The final draft of EN 50563 applies to a wider range of products than the EC Ecodesign Regulation and refers extensively to EN 62301:2005 'Household Electrical Appliances Measurement of Standby Power' – which was written to support Ecodesign legislation. At an international level, IEC 62301:2011 is the superior norm for measuring standby power. However, this does not specify safety requirements or minimum performance requirements, nor does it set maximum limits on power or energy consumption.
As a supplement to IEC 62301, EN 50563 describes specific requirements for measuring and determining the no load power and average efficiency of active modes for external ac/dc and ac/ac power supplies. Furthermore, EN 50563 includes test method provisions based on those published by the US Environmental Protection Agency and under Australia/New Zealand Standard AS/NZS 4665.1. Similar to the IEC standard, the US Energy Star Programme and the Australian Minimum Energy Performance Standard identify and promote energy efficient products.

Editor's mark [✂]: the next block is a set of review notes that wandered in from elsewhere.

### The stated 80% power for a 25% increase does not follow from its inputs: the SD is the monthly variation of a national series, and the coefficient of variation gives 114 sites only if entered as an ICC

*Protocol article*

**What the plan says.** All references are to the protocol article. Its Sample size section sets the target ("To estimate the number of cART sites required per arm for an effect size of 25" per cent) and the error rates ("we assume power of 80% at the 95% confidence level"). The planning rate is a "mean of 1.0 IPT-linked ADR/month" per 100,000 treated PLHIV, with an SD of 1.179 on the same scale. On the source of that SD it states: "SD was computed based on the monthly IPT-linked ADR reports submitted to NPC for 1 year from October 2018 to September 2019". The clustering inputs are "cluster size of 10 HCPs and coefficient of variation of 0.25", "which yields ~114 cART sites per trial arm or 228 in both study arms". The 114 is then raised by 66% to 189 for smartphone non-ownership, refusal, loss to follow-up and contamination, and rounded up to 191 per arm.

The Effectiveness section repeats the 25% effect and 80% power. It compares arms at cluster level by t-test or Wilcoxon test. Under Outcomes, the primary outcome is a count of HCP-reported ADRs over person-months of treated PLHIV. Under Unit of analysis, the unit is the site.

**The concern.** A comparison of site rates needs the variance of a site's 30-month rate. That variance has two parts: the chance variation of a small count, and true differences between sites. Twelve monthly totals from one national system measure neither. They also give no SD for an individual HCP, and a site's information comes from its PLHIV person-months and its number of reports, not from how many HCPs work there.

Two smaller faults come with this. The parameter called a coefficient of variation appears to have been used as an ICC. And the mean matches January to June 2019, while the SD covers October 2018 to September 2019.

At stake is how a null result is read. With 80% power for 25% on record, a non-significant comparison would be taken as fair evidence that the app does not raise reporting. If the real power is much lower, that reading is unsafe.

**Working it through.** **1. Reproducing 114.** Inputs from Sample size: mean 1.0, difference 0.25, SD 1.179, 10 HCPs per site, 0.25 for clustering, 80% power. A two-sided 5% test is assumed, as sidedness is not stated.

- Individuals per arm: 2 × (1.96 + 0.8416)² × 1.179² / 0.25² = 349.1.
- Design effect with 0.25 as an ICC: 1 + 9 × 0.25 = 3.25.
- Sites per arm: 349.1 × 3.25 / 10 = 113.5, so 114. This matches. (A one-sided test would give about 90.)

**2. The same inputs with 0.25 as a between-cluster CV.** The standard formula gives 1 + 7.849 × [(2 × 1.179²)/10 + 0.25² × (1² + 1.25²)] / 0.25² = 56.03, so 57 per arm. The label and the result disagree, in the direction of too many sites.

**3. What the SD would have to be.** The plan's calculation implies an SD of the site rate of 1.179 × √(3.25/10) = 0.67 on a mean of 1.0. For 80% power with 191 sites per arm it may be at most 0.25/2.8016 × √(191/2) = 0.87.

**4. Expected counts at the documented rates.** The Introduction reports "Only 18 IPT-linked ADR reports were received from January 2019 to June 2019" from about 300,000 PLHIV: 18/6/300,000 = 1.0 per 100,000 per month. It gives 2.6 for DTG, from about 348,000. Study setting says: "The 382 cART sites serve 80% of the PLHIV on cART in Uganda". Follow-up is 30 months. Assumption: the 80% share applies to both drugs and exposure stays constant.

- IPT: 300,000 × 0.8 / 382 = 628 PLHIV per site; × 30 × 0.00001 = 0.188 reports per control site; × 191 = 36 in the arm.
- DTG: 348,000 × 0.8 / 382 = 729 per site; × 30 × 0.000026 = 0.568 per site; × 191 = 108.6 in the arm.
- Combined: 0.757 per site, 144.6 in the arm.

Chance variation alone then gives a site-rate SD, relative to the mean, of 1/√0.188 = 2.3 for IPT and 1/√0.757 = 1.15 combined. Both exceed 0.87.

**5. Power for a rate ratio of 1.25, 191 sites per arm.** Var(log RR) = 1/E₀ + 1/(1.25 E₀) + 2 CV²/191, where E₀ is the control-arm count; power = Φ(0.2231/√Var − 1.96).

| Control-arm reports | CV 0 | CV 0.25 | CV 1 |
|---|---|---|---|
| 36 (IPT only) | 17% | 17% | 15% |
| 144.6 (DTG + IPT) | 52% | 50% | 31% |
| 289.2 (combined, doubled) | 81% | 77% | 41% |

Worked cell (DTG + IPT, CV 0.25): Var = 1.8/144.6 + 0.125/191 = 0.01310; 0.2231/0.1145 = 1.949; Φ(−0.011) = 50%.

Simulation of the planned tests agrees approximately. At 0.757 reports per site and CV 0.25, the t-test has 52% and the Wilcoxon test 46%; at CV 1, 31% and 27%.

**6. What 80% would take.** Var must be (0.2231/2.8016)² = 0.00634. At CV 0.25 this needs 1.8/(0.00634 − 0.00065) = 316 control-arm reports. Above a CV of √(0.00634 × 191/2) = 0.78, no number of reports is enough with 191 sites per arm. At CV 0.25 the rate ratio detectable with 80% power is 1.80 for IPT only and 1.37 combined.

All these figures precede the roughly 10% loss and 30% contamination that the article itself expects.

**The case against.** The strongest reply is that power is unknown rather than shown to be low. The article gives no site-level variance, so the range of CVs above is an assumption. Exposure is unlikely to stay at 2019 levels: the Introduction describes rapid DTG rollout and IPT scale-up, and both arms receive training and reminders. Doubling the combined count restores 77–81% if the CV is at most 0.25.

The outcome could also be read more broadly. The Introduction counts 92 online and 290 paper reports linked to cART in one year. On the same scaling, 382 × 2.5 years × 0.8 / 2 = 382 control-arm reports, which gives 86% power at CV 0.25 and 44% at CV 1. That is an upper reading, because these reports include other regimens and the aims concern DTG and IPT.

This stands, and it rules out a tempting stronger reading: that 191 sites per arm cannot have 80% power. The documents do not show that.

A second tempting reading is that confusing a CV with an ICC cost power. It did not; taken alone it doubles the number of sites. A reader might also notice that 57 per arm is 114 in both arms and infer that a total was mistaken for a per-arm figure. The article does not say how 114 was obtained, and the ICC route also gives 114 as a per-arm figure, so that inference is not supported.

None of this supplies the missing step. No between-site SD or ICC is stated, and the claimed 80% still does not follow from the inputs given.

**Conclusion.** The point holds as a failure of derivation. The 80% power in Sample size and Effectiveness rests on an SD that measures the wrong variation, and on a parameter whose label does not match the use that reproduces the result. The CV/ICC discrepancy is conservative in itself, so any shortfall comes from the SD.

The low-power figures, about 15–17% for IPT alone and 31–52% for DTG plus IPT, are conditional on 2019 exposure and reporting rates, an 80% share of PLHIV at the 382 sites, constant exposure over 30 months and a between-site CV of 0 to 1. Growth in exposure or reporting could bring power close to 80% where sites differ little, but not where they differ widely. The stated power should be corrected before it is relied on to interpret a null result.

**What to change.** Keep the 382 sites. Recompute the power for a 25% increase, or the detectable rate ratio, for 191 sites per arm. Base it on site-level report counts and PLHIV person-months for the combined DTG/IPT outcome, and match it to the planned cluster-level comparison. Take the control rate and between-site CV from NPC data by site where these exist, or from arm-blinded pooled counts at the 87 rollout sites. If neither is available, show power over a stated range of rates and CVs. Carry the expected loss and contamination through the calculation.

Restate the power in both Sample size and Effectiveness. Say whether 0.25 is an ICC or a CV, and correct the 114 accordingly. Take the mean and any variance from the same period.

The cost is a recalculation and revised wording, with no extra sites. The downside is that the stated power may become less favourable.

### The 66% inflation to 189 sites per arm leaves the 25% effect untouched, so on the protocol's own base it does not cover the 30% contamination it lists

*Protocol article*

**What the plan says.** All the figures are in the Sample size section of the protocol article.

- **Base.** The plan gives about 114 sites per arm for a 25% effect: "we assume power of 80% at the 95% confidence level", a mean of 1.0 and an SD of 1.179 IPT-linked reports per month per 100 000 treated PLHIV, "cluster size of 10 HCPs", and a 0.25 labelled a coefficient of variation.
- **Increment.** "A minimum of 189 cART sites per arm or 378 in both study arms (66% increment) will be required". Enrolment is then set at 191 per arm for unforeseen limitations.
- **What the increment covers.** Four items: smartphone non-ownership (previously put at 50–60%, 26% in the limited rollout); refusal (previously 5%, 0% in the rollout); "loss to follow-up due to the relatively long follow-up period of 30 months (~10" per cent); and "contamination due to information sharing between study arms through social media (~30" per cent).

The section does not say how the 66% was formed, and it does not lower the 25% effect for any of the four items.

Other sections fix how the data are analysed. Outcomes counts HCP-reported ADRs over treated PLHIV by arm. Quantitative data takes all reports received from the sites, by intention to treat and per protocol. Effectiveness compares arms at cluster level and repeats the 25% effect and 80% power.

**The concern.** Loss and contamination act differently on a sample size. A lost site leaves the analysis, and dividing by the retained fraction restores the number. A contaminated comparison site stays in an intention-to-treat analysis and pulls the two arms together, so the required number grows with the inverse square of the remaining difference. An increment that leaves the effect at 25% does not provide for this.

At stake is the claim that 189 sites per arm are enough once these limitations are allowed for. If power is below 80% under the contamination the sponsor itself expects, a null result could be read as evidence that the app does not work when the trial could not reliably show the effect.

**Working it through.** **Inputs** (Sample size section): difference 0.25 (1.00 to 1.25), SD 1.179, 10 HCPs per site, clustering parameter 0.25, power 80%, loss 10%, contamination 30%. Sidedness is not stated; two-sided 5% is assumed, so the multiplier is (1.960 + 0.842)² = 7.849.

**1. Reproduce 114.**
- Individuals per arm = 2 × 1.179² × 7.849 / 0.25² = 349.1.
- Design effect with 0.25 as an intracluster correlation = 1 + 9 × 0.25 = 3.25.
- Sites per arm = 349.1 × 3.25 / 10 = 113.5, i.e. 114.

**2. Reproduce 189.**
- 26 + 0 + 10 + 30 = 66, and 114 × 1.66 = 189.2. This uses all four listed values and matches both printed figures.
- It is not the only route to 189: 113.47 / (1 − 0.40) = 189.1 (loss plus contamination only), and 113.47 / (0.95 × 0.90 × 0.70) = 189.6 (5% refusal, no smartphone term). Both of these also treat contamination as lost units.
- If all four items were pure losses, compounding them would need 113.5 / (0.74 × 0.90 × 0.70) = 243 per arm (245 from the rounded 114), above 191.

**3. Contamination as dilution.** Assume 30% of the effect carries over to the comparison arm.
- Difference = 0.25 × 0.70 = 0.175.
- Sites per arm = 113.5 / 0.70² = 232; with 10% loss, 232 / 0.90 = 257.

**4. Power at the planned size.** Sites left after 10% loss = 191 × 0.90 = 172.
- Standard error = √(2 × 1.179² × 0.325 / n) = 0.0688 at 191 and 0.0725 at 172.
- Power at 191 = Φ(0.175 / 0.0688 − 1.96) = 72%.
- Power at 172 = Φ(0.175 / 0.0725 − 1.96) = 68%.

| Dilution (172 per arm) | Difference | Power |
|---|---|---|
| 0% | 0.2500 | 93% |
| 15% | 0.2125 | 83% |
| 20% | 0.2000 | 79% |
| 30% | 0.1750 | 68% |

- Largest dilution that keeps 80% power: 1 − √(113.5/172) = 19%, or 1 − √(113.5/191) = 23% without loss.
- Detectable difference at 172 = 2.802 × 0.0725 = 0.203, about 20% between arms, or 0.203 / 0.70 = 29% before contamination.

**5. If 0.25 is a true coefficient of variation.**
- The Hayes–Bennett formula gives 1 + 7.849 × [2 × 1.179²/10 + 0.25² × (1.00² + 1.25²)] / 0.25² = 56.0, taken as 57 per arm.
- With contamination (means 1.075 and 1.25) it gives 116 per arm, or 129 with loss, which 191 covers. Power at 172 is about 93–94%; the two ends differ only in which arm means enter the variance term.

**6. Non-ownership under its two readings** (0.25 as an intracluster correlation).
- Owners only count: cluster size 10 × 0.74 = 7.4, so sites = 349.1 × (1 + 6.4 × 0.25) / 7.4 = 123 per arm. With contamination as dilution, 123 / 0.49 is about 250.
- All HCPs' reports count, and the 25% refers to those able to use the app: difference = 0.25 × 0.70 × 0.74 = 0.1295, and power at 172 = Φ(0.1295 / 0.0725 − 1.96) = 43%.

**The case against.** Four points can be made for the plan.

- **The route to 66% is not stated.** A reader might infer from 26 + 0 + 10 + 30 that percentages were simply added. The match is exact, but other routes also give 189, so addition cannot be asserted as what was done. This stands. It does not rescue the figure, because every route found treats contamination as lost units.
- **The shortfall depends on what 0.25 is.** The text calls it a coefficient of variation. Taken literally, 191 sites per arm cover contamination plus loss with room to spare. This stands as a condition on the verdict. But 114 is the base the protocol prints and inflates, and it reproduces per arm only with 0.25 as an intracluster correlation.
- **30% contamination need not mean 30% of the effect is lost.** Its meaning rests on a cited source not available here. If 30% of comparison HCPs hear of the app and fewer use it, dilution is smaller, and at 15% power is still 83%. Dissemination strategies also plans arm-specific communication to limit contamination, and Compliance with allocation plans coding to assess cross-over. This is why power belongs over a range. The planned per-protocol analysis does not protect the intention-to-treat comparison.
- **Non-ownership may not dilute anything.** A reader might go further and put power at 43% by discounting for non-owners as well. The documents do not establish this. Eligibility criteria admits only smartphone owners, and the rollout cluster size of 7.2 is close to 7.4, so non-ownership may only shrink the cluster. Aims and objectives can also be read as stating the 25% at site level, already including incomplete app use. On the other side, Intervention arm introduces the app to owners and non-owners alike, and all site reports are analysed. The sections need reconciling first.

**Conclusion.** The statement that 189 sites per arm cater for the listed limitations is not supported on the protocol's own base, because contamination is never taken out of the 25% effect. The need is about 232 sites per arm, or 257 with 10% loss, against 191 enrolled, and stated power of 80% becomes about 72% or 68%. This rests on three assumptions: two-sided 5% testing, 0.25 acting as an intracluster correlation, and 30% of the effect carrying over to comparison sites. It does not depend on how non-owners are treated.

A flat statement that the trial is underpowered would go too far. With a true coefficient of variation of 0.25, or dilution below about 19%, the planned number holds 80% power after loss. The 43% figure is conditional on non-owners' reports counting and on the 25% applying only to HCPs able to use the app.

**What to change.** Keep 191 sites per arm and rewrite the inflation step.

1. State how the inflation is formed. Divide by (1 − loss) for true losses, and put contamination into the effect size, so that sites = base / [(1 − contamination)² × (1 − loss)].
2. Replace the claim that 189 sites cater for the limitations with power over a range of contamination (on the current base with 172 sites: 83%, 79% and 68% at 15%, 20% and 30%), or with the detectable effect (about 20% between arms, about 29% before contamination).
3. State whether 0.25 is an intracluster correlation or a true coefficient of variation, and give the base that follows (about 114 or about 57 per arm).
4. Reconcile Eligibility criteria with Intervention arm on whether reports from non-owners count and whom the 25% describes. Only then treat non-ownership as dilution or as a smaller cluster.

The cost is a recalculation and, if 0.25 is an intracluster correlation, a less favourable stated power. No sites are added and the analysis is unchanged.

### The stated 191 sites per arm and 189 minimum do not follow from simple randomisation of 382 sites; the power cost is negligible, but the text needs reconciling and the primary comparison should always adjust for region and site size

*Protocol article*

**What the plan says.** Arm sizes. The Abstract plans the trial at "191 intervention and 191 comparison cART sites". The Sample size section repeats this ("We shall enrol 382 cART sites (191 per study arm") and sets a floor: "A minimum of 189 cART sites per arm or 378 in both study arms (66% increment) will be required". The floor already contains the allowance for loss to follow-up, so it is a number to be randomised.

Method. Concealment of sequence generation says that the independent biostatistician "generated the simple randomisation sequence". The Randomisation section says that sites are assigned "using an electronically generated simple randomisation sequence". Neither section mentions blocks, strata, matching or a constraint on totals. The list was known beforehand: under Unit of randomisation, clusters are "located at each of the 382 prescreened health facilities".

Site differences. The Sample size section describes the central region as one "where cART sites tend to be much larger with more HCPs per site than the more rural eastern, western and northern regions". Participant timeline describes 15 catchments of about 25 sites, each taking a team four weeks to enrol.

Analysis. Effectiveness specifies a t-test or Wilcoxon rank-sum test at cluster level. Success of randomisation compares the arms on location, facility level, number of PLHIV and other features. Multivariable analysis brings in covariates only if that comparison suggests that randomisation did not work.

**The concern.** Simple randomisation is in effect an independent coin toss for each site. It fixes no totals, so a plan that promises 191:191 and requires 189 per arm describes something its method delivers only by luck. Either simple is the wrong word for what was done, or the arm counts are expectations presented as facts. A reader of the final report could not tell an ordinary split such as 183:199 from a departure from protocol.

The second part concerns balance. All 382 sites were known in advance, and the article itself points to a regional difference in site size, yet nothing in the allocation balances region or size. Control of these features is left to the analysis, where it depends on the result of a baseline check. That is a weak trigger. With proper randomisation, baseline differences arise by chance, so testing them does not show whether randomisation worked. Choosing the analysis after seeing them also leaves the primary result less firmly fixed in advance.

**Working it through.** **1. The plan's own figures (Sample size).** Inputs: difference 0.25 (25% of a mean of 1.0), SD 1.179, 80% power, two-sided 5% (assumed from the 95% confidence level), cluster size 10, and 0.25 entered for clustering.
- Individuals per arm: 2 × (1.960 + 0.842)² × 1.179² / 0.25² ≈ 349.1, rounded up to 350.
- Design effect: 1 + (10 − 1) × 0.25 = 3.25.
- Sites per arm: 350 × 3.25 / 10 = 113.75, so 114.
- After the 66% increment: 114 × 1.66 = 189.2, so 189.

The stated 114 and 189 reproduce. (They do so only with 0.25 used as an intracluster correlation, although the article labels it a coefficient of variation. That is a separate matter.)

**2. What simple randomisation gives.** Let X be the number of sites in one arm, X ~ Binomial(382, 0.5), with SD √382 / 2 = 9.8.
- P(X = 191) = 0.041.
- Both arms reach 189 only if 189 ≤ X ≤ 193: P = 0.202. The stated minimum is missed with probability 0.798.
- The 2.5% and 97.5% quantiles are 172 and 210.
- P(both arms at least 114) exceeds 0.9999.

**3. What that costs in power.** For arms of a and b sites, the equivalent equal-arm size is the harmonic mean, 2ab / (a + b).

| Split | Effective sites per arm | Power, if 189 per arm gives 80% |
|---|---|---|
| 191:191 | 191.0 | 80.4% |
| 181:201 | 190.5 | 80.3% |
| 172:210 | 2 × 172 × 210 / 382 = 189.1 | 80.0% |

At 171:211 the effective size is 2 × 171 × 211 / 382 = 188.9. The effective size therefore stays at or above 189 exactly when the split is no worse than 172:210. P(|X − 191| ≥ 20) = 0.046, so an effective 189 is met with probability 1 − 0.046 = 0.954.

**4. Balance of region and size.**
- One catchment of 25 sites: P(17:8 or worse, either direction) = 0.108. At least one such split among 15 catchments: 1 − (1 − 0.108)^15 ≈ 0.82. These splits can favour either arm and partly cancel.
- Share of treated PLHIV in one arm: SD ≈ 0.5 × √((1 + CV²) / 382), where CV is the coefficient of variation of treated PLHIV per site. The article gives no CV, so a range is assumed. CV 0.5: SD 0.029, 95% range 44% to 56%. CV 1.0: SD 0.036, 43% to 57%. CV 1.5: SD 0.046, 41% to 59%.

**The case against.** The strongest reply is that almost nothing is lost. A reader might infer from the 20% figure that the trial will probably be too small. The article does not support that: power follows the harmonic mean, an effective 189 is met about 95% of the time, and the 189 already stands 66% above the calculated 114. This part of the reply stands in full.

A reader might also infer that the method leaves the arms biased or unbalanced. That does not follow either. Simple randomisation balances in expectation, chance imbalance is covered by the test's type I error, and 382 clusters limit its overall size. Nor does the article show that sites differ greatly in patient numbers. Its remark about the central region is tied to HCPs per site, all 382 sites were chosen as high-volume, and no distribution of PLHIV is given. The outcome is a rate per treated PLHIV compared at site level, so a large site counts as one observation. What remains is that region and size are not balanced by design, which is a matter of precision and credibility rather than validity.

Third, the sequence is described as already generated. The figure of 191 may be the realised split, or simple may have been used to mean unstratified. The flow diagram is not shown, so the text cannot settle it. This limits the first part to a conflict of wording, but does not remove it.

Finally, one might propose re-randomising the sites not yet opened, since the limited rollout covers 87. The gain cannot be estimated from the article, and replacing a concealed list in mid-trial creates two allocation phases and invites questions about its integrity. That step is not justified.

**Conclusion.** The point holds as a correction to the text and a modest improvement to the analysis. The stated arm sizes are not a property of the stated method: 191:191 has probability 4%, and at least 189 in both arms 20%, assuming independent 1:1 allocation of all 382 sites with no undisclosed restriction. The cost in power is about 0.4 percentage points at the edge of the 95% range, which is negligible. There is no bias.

What's covered by EN 50563
Power supplies which fall within the standard include those with user selectable output voltage, as well as fixed output voltage and those capable of automatic switching to meet a range of output voltages so as to be compatible with one or more product loads. The standard is specifically limited to describing methods for the measurement and reporting of power consumption, so while the standard supports the EC Ecodesign Directive, guidelines for product safety and safety precautions to performing measurements are out of scope.
Furthermore, the scope of the standard is limited to those external power supplies having only a single output and falling within specific power and voltage ranges.
Issues to be considered